Attending the Women’s Leadership Institute has inspired me to do something radical.
I attended a powerful session by money management expert Manisha Thakor (http://www.moneyzen.com/) who asked participants to consider how they achieve their financial goals. I spent several hours over the course of the institute thinking about my philosophy of spending, saving and giving money. I am one who always believes that “the money goes where the priorities are.” This is true of both personal and workplace budgets.
This session taught me that I am doing one thing very well and one thing…not so well.
I am on track with my investments in my retirement fund based on my age. By age 35, Manisha advises, you should have at least one year of your current salary saved for retirement. At 33, I am very close to achieving that goal. I have always been told that careful planning for retirement is something that you should do early in your career and I have been investing money for retirement since I was 22.
Now the not so good news. While the only debt I have are school loans, I am not even close to where I should be with my personal savings account and emergency fund. This is because my long-term priority of having financial security doesn’t always match up with my need to buy a new dress (or five) or pick up the newest Kate Spade bag (guilty as charged).
I am also someone who likes to celebrate successes (mine and others) in big ways that are often expensive.
Plus there is that little habit of going to Starbucks…every single day 🙂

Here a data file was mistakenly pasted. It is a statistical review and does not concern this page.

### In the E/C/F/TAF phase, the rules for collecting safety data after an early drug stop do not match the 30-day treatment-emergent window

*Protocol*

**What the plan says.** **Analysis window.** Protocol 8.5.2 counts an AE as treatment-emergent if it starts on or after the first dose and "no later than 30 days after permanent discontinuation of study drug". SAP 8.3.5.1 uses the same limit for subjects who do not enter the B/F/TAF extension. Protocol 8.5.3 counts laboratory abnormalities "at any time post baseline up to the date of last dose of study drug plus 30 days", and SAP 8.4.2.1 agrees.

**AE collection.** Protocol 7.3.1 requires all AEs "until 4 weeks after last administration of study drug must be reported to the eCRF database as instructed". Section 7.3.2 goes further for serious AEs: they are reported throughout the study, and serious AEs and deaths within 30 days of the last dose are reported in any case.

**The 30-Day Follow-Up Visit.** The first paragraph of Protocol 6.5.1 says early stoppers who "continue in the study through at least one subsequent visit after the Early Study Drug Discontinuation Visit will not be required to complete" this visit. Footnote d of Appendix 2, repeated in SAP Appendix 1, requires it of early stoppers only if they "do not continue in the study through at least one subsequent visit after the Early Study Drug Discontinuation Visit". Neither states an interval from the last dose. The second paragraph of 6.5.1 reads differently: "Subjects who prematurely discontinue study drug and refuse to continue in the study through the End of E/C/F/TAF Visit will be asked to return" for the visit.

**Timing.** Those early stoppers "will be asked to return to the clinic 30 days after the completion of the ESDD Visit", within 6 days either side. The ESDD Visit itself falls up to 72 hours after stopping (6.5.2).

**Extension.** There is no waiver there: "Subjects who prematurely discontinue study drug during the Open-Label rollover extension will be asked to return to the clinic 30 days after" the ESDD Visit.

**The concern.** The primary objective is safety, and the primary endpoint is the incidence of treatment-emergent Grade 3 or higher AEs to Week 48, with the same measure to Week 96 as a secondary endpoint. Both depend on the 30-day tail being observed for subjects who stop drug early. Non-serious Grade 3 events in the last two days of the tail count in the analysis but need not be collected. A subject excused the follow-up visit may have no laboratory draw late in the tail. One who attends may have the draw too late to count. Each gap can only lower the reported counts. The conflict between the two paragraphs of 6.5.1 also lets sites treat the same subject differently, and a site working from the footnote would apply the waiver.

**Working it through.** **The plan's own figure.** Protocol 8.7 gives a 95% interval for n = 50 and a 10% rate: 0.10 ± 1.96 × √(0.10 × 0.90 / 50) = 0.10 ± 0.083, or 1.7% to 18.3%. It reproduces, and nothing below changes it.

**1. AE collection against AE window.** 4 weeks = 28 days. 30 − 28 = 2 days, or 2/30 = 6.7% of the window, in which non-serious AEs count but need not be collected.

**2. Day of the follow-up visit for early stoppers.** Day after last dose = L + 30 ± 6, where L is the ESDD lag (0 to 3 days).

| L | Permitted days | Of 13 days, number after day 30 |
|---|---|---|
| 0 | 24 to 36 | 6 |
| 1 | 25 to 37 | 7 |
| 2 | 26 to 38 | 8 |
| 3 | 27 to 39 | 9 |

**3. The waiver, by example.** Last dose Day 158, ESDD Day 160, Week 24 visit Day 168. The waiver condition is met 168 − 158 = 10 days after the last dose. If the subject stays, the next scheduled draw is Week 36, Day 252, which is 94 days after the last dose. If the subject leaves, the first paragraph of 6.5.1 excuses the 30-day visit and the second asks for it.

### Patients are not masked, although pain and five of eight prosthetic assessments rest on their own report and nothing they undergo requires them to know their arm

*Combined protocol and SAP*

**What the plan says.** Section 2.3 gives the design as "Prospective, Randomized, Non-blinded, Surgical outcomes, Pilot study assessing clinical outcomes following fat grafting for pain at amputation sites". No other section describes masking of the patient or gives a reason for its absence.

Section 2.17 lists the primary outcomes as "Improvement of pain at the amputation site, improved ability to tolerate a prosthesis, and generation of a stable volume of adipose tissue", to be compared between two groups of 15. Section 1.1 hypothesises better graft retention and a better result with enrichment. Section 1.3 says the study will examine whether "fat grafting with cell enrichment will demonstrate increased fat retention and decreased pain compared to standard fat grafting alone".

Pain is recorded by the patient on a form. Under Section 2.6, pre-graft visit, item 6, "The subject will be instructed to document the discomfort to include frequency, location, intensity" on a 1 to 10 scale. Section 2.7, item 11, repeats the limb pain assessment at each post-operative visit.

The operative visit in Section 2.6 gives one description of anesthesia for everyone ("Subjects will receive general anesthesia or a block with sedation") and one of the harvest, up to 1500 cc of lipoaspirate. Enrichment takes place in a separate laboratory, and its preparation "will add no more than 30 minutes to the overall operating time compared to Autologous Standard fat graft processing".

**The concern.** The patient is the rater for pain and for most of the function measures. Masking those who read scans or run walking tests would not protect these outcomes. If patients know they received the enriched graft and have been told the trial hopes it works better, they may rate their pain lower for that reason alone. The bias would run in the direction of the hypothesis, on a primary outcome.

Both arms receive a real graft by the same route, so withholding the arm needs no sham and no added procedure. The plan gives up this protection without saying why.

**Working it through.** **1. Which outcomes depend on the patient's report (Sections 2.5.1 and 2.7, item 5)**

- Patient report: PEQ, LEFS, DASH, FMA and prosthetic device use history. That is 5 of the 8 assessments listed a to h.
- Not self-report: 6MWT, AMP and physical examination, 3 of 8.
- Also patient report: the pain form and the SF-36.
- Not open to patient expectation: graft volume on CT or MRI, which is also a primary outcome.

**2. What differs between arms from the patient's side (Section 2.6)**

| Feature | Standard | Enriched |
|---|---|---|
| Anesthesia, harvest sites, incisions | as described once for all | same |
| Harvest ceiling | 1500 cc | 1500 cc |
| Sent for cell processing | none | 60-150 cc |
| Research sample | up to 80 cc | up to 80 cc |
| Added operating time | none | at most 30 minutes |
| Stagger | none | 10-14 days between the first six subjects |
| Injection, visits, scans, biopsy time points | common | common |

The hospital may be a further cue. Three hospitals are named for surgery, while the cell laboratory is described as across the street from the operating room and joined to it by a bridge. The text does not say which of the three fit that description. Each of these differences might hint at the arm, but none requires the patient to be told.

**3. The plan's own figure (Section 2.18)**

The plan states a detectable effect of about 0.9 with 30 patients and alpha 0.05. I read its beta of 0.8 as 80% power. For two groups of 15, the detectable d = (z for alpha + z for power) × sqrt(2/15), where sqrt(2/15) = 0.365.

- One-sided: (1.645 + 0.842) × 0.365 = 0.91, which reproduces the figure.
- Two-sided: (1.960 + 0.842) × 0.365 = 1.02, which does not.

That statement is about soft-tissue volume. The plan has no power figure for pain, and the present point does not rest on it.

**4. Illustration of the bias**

In short, I am living each day in ways that make me happy in the present but do not contribute to financial security for my future.
In 2013 my focus will be on giving in different ways:
I will strive to spend my money on experiences, not things.
I will give my time instead of sending flowers and/or gifts to friends.
I will seek to limit Starbucks to the weekends only.
And…this is the big one…I will attempt to not purchase any new clothes in 2013.
Will I succeed? I honestly don’t know. What I know for sure is that we don’t talk enough about financial wellbeing in higher education. I will chronicle my experiences with striving to accomplish my financial goals through this blog in 2013.
I have a magic number to be saved in 2013 and look forward to celebrating that goal. Not by buying a new dress to mark the occasion, but by circling the grand total on my banking statement and raising my Starbucks to toast my victory…on a Saturday, of course!
How do you achieve your financial goals? Please share your wisdom!!
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